Sometimes I look at old family photographs and count how many people are gone. The number is significant. I am only 32. How have I lost so many people in such a short time? My family has dwindled. Even recent pictures show people who should be here but aren’t.
I feel this loss most acutely at the end of the year. The family holidays of my childhood were large affairs. They were never extravagant or glamorous. I was born into a proud middle-class family in New York – lower middle-class by some definitions. Work was a virtue, not a burden. No one had the money or desire for hors d’oeuvres that weren’t simple pretzels or supermarket cheeses on crackers. No one drank very much. Our meals were hearty and plentiful but basic, often eaten off paper plates.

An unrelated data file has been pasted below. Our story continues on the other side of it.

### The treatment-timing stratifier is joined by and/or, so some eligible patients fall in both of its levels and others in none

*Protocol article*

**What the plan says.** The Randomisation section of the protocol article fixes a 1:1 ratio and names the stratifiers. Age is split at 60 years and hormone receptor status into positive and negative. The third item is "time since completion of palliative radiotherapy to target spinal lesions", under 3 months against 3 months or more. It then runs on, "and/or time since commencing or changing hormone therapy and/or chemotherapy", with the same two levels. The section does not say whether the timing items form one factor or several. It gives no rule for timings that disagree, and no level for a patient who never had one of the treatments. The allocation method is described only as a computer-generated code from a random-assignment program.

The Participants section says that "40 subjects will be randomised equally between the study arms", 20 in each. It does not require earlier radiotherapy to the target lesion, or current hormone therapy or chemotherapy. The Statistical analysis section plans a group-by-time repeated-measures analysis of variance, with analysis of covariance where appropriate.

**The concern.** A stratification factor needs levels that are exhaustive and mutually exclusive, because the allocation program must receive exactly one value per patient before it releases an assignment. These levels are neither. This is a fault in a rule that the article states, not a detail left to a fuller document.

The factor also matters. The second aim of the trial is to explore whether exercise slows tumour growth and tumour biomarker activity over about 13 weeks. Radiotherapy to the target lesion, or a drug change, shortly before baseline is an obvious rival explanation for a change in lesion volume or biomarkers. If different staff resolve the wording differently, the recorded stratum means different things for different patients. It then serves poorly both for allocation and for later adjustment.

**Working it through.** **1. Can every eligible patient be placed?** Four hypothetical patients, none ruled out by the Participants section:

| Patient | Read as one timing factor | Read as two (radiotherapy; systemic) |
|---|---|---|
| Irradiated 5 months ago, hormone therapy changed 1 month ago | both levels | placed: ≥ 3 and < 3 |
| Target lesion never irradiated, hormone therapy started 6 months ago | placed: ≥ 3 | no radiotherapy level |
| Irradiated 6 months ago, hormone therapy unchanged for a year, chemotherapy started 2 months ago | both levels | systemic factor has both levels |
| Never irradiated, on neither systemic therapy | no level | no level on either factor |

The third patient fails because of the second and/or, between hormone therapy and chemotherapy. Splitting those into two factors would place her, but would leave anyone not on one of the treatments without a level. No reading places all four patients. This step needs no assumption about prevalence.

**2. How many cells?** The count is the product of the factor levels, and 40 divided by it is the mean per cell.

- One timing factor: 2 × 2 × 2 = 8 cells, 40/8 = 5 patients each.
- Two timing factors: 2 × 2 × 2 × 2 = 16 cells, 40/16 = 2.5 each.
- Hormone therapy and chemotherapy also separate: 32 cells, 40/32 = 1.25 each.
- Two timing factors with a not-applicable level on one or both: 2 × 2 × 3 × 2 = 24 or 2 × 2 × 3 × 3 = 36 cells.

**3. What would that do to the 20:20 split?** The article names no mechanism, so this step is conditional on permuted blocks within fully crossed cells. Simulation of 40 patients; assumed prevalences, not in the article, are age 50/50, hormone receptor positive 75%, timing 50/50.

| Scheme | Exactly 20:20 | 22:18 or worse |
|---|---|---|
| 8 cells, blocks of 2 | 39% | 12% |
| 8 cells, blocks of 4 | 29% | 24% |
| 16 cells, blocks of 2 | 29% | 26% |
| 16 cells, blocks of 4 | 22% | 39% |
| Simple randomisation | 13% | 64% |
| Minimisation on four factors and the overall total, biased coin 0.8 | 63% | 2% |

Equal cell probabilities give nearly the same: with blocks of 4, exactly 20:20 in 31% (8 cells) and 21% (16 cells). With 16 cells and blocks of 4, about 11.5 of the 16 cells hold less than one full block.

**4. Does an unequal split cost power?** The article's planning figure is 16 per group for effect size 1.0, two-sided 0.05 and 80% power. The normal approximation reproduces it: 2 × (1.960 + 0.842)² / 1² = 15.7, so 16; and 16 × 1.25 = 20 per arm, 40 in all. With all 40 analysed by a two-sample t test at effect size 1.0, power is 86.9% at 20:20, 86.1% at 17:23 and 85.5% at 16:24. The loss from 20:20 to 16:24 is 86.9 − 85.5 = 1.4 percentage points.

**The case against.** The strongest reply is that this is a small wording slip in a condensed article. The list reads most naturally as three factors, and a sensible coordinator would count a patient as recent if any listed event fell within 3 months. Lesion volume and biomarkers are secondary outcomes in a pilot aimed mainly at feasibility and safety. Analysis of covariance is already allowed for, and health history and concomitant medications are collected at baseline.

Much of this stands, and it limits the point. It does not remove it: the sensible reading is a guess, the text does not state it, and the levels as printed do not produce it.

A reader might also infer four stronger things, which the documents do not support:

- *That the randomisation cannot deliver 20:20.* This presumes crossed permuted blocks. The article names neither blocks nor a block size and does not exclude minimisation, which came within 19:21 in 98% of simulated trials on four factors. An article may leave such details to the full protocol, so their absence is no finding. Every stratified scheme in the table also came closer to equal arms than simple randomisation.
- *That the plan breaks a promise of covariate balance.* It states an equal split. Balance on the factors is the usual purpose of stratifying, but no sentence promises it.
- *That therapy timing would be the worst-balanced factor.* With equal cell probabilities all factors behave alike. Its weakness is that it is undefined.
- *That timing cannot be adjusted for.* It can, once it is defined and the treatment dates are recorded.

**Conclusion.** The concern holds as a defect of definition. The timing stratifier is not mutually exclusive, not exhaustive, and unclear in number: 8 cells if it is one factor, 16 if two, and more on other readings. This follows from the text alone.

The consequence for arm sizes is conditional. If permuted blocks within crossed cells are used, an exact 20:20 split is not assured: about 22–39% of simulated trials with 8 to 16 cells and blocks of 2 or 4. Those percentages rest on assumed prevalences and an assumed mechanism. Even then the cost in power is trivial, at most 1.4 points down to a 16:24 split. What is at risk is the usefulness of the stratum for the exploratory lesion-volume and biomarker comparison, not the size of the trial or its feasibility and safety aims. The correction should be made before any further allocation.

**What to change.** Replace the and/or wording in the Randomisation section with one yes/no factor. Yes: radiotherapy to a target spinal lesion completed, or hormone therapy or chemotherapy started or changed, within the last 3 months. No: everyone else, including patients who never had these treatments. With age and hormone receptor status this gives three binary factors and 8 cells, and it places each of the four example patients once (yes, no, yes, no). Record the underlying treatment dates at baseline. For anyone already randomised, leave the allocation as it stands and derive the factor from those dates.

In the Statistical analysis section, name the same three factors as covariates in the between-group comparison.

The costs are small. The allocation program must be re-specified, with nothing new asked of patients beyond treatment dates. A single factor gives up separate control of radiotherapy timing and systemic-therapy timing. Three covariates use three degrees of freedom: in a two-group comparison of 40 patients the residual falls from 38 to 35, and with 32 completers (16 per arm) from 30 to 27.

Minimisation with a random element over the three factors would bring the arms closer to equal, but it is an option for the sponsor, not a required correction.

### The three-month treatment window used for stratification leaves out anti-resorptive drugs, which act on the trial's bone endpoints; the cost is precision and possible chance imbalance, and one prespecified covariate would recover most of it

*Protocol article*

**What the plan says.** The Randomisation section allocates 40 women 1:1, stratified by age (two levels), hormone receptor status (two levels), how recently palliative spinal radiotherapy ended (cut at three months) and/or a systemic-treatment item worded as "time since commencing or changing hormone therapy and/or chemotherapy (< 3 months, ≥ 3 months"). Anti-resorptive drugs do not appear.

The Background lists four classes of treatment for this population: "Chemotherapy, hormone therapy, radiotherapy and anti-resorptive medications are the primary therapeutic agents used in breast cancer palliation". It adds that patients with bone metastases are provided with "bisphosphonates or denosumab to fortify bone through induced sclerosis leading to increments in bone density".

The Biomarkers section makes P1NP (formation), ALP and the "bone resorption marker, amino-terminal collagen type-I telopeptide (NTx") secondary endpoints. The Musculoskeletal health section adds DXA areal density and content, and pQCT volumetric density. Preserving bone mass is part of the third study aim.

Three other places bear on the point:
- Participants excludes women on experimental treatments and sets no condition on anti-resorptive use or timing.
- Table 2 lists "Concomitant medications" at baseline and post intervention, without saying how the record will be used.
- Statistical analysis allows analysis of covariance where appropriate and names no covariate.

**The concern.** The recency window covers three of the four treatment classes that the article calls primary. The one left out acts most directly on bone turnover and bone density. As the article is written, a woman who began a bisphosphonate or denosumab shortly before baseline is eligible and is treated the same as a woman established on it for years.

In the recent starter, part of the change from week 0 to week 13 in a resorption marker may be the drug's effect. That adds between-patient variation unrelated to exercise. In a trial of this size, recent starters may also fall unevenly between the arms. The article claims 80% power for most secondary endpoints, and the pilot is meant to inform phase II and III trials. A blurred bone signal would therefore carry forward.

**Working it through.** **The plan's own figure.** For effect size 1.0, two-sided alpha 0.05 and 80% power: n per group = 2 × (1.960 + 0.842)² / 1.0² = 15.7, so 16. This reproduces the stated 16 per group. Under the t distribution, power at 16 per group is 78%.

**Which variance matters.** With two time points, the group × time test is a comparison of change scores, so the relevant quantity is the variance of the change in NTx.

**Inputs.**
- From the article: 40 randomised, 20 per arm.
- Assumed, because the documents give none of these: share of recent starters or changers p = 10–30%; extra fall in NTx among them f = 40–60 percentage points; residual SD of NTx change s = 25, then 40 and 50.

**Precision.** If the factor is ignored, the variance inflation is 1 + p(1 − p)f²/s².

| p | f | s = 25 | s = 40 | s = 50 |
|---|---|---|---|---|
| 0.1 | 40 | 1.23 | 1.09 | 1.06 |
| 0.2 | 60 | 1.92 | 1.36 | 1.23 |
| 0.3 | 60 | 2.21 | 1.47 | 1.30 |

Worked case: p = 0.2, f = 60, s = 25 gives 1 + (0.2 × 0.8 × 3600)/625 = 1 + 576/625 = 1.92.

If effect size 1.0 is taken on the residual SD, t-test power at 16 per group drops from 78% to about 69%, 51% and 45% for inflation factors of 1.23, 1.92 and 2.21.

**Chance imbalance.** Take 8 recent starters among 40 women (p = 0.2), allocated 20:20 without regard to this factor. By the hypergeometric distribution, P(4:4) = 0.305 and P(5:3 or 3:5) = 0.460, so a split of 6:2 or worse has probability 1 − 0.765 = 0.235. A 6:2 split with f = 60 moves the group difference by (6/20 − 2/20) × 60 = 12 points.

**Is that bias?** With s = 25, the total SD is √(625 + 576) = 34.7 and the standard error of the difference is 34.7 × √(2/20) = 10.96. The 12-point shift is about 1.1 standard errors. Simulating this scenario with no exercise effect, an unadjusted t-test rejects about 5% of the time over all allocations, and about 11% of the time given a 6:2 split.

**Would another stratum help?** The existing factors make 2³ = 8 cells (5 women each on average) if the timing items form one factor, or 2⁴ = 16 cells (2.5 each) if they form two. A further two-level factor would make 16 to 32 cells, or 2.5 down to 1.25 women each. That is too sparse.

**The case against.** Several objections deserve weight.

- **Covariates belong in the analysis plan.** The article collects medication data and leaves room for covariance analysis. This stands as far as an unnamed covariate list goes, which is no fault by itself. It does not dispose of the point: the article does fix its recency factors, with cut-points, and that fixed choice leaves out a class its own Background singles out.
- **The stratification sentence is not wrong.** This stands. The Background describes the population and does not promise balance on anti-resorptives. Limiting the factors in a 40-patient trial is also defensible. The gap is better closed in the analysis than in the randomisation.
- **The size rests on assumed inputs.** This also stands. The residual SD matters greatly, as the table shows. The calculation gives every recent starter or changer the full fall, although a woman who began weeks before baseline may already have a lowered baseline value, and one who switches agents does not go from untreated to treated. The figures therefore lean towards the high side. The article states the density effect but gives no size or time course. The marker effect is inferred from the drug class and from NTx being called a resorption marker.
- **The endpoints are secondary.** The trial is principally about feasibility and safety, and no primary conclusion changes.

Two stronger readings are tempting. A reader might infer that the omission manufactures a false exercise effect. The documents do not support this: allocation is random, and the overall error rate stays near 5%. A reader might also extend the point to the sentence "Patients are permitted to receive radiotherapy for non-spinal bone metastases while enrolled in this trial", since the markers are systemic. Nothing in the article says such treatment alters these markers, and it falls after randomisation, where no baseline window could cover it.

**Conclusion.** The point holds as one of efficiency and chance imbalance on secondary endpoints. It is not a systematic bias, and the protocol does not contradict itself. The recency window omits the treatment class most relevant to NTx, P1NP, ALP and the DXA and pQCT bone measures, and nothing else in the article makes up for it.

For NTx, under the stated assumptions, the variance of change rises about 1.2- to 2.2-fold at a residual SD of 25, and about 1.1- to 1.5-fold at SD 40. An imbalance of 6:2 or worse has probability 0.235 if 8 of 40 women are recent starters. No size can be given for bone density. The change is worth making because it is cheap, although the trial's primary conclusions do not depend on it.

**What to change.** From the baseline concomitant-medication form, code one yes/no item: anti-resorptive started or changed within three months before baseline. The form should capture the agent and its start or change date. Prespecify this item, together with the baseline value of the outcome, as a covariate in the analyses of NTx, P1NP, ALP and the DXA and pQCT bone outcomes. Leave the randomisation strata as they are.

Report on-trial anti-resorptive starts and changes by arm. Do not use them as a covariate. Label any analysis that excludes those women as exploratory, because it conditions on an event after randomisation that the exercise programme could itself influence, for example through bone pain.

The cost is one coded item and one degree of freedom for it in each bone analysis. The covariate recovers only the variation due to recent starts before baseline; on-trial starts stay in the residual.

Those gatherings seem far away. I picture them as black-and-white archival footage: I am watching a silent newsreel of another person’s life.
Now I have one grandmother left. Her 95th birthday approaches. She’s in good health, but is beginning to show some signs of decline. Of course, one expects one’s grandparents to pass away. There is something honourable and noble about living into the eighth or ninth decade and then departing the earth. It feels just and natural.
Other deaths feel like violations, as if some shady repo man had rifled your private things and taken a family heirloom. He took my cousin Marion, whom I thought of as an aunt because she was decades older than me. She died a few years ago, after a long illness. I can still hear her voice; it reminds me of my childhood. She was older, yes, but not old enough.
The repo man also took my first cousin and close friend Michael, who committed suicide in 2013 aged 40. He did it not long after we had a bad argument, which we never resolved.
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